Will the Netherlands become the next casually negligent ally of the cigarette trade? Twenty-four experts advise a rethink

The Netherlands is proposing to ban e-cigarette flavours – what could possibly go wrong? The government of the Netherlands,  led […]

So let’s make the e-cigs less appealing and see what happens… what could possibly go wrong?

The Netherlands is proposing to ban e-cigarette flavours – what could possibly go wrong?

The government of the Netherlands,  led by Paul Blokhuis, State Secretary for Health, Welfare and Sport, is in imminent danger of fooling itself into becoming an unwitting ally of the cigarette trade.  By taking measures to make vaping less attractive (notably by proposing a ban on all non-tobacco flavours for e-cigarettes), it threatens to degrade the appeal of a low-risk rival to cigarettes, provide regulatory protection to the cigarette trade, prolong smoking, obstruct quitting, and add to the burden of disease and death. All this in the name of protecting youth, while managing to harm both adults and adolescents. Quite a feat for any politician.

The problem is hubris – believing that the world responds to regulation in the way the regulator thinks it should. Experience suggests foreseeable perverse consequences will be the result of the ill-conceived prohibitions of much safer alternatives to smoking, including flavoured e-cigarettes.

It really isn’t difficult to understand why and how this would happen – I can only assume the State Secretary received very poor advice, which would not be unusual in this field.  Nevertheless, twenty-four international experts have set out the arguments and evidence in detail in a submission to the Dutch government, hoping to spare Mr Blokhuis later embarrassment and, even more importantly, to avoid yet more death and disease from smoking in the Netherlands.  It should also be a wake-up call to like-minded politicians and naive policymakers in the United States, European Union, and the World Health Organisation who continue to fail to grasp the impact of low-risk products in the real world.

The case is set out in 30-page submission to a Dutch government consultation on the measure.  The relevant documents are:

To provide a more digestible version of the submission, I have included below the twelve sections of the summary below with a link to the corresponding twelve sections with more detail and references.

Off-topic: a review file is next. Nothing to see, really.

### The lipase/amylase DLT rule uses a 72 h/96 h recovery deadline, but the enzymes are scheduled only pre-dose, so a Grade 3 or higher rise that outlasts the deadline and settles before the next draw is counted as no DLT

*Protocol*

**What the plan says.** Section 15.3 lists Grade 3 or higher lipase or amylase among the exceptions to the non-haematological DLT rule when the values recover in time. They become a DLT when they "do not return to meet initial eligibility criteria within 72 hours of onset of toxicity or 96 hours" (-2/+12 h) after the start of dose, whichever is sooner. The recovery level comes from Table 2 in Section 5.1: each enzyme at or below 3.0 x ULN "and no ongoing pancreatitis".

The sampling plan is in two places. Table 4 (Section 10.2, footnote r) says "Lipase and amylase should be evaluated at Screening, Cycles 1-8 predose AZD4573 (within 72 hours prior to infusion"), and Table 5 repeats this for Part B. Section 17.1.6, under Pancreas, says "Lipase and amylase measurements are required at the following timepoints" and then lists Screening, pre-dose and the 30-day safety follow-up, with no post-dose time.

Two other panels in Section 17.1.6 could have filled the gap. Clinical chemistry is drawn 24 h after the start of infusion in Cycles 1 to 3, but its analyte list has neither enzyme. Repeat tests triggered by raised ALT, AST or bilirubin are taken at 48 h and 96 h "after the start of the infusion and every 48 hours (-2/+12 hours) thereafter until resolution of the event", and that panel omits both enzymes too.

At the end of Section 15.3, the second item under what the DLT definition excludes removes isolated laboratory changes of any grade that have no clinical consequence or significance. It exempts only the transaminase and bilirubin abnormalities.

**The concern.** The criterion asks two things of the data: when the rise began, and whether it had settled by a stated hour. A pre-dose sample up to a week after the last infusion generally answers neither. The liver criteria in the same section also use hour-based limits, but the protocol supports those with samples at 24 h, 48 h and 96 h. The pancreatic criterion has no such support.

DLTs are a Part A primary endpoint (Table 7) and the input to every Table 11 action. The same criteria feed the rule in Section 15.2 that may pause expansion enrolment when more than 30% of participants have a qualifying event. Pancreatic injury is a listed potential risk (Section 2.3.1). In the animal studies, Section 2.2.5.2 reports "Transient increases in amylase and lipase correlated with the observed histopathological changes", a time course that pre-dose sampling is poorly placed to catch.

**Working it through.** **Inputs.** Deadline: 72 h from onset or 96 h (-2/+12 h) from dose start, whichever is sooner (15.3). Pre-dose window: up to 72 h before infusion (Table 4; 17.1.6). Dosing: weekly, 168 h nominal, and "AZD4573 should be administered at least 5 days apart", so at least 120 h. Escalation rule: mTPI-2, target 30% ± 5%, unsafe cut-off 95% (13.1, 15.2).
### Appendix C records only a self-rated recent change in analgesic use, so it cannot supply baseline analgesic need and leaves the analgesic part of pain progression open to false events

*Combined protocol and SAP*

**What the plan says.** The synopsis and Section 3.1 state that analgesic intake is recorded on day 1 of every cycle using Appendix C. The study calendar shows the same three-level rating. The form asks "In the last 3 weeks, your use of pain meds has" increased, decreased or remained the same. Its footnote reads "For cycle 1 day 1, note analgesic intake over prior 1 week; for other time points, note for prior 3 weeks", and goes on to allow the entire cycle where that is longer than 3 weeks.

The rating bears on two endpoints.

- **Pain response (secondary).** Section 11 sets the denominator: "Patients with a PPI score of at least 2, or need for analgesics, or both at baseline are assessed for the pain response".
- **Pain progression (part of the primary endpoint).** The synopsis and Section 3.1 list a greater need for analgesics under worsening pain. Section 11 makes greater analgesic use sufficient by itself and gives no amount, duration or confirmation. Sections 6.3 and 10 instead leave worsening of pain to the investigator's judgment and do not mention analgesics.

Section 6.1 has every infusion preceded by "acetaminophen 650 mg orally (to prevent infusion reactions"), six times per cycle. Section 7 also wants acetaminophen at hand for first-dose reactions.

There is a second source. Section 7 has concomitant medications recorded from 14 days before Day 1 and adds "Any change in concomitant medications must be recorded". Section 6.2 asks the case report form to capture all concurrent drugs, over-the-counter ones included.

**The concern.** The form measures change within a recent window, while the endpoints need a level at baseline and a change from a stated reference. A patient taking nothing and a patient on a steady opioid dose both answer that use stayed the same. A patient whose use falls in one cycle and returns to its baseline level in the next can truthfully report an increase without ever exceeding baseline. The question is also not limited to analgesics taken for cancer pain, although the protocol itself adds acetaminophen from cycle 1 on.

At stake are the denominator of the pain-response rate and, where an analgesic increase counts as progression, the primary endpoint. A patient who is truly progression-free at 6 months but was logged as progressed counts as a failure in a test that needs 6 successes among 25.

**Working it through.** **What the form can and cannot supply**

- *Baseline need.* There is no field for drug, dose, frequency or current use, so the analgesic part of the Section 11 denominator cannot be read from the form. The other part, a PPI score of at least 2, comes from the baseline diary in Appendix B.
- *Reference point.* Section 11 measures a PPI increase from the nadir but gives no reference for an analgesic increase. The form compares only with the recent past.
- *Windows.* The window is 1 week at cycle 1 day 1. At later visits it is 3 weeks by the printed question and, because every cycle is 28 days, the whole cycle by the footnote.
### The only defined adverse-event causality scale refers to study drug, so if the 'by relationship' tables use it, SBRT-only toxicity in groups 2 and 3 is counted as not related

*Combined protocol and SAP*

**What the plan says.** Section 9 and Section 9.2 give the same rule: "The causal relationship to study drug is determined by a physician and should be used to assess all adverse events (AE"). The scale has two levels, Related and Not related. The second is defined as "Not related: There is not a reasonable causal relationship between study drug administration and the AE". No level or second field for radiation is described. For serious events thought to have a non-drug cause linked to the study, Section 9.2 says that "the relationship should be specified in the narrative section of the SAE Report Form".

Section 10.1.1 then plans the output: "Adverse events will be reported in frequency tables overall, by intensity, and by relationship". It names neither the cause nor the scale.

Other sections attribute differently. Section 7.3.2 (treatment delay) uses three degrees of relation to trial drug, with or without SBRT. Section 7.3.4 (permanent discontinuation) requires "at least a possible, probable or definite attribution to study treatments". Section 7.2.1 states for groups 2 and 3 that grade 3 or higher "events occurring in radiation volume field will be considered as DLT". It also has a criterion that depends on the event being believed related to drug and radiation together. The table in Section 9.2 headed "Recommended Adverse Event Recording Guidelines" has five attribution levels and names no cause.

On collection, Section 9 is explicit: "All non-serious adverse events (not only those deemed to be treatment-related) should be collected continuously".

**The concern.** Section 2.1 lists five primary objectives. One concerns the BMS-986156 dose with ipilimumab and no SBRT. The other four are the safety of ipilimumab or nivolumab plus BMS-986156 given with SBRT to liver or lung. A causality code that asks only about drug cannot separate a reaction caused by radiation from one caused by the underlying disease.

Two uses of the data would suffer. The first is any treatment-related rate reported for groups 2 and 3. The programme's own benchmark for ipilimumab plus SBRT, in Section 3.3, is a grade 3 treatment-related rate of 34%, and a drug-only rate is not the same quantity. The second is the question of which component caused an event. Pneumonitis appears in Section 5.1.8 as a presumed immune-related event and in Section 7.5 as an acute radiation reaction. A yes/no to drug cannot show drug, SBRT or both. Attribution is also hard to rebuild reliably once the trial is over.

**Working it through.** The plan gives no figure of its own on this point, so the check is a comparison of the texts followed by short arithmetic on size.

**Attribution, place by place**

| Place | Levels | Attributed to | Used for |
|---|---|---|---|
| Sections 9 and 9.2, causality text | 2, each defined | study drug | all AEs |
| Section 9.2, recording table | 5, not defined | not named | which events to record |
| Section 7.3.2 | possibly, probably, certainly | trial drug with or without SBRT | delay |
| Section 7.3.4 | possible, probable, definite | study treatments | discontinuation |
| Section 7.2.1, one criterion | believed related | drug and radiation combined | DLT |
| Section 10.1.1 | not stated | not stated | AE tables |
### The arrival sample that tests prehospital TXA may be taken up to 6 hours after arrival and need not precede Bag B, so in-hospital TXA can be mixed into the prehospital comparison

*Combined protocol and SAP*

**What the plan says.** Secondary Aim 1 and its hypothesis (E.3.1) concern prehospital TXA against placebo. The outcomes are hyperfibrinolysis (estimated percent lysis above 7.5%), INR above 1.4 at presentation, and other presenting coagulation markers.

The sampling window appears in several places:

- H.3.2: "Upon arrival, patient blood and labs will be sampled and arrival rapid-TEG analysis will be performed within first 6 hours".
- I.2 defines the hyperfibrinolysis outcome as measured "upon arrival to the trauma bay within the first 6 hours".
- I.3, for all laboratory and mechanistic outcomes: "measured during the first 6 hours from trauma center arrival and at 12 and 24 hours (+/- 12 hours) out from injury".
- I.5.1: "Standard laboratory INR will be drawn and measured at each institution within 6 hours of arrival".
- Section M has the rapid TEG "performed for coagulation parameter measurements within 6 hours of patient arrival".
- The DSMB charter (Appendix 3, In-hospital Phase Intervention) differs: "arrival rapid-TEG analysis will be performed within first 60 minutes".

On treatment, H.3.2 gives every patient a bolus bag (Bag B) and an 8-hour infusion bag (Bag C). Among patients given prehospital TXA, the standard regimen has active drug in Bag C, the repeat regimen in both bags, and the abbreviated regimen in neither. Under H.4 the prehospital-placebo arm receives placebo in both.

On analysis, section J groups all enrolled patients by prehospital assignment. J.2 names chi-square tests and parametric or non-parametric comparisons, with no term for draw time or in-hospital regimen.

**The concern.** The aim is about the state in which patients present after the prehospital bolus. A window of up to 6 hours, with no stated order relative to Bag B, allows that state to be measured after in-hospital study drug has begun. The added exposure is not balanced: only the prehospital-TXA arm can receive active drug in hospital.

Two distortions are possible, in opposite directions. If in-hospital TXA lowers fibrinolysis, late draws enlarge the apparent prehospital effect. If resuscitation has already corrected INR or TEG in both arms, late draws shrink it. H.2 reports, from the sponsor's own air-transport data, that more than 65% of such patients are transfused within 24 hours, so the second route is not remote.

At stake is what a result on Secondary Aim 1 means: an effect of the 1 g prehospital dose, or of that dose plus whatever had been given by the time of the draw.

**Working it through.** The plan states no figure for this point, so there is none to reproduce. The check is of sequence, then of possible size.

Summary and links to detail

The case for the ban on vaping flavours described in the memorandum supporting the measure is wholly inadequate, and the measure should not proceed on this basis.  The critical weaknesses in the rationale described in the memorandum are as follows:

  1. Sets conflicting objectives and takes a “war on drugs” approach to nicotine. The proposed measure is supposed to support a “smoke-free Netherlands” objective for 2040 as part of the Prevention Agreement. As stated, this is a sensible goal and should be widely supported – it recognises that smoke, not nicotine, is the overwhelming cause of disease. It is practical and achievable if smoke-free alternatives to smoking, such as vaping products, are available. However, the proposal introduces a significant expansion of scope by extending “smoke-free” to mean all tobacco, even if not smoked and then to tobacco-free nicotine products like e-cigarettes. It will make it impossible to use harm-reduction approaches, despite the enormous potential to reduce disease and death.  It misunderstands the nature of youth risk behaviours. It amounts to extending the war on drugs to nicotine, but at a time when failures of prohibition are widely recognised. It would be better to stick to a smoke-free goal and use smoke-free alternatives to achieve it rather than pursue nicotine prohibition. The Netherlands is rightly world-famous for its pragmatic approach to soft drugs — that pragmatism should be leveraged to accelerate the end of smoking in the Netherlands by embracing harm reduction for those who smoke.
    [More detail]
  2. Adopts false and misleading claims about the risks of e-cigarettes. The justification fails to adequately characterise the overwhelming evidence showing e-cigarette use is much less harmful than smoking. Suppose policymakers believe e-cigarettes are just as harmful as cigarettes. In that case, their policies will be detrimental to public health by hindering substitution as smokers move from high-risk to low-risk products. It is clear from toxicology and exposure studies that e-cigarettes are, beyond any reasonable doubt, far less harmful than cigarettes. It is simplistic to apply the precautionary principle to use long-term uncertainties to justify excessive regulation. This ignores the substantial body of science suggesting much lower risk and neglects the problem that excessive regulation can cause harm by protecting the cigarette trade, which is known to be highly harmful.